Paid strong

Getting freaky?

Getting freaky?

Well, our new Sacramento city manager is not a stupid man.

According to the report posted on the city’s website on Monday, John Shirey will make about $43,000 a year more than his predecessors Gus Vina and Ray Kerridge.

Shirey’s also got a provision in his contract that pays him six months severance if he’s fired by the city council “without cause.” (It takes six votes to fire the city manager.) If things get freaky—and you know they do get freaky sometimes—and Shirey needs to bail, he gives up his severance pay.

But if things get really really freaky, and the city council puts Mayor Kevin Johnson’s “strong mayor initiative” on the ballot, and—freakier still—it somehow is approved by voters, then Shirey’s contract spells out that he’s allowed to walk away with the cash.

The escape-from-strong-mayor clause is troubling to some City Hall watchers. But it’s probably fair to say that the strong-mayor proposal is the real destabilizing influence here. That’s because it’s pretty clear Shirey would be toast, anyway, if strong mayor were to pass. Johnson was the only one on the council to vote against his hire.

Team K.J. says that the mayor’s “no” vote had nothing to do with disagreements over strong mayor. I didn’t particularly believe that before. I really don’t believe it seeing the escape-from-strong-mayor clause in Shirey’s contract.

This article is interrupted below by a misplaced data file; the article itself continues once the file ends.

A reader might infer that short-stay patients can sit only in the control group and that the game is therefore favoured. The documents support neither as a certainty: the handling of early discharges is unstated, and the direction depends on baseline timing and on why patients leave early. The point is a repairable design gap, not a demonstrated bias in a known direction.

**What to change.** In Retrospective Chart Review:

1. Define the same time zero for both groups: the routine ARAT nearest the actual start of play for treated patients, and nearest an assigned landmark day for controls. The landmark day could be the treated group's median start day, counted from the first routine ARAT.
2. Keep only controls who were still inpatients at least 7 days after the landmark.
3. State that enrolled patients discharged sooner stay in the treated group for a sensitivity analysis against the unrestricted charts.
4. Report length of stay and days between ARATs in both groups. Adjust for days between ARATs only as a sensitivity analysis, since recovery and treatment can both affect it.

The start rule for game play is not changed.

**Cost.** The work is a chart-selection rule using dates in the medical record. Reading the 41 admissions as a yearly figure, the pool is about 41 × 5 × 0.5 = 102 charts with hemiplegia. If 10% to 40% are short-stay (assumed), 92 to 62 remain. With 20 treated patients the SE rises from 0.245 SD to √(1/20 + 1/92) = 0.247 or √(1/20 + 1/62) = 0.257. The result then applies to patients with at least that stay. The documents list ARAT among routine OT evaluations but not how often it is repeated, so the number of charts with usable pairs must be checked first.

Compiled from Snog.

On the books

We’ve got an education problem, but it isn’t Senate Bill 48.

Any time a change to the state’s education mandate is proposed, it’s controversial. There are folks out there who are disturbed that we’re not still using “Dick and Jane” readers. But what most people don’t understand about recently-signed-into-law S.B. 48, or the Fair, Accurate, Inclusive and Respectful (FAIR) Education Act, is that it’s not much of a change.

As Rebecca Rosa, a UC Davis education professor, told me, the bill simply makes it specific that the historical, cultural and social contributions of LGBT, Pacific Islanders and disabled people are to be included in textbooks and instruction.

The big surprise? “What people don’t realize is that this is not very far from what it already says in the curriculum,” Rosa said.

The education frameworks adopted in 1997—and the curriculum standards that were updated in 2001—already mandate teaching the contributions made to society by women and groups that have been historically marginalized and discriminated against, she told me.

That means gay people. It’s already in the law, and has been for a decade.

Compiled from Kel’s Hot Flash.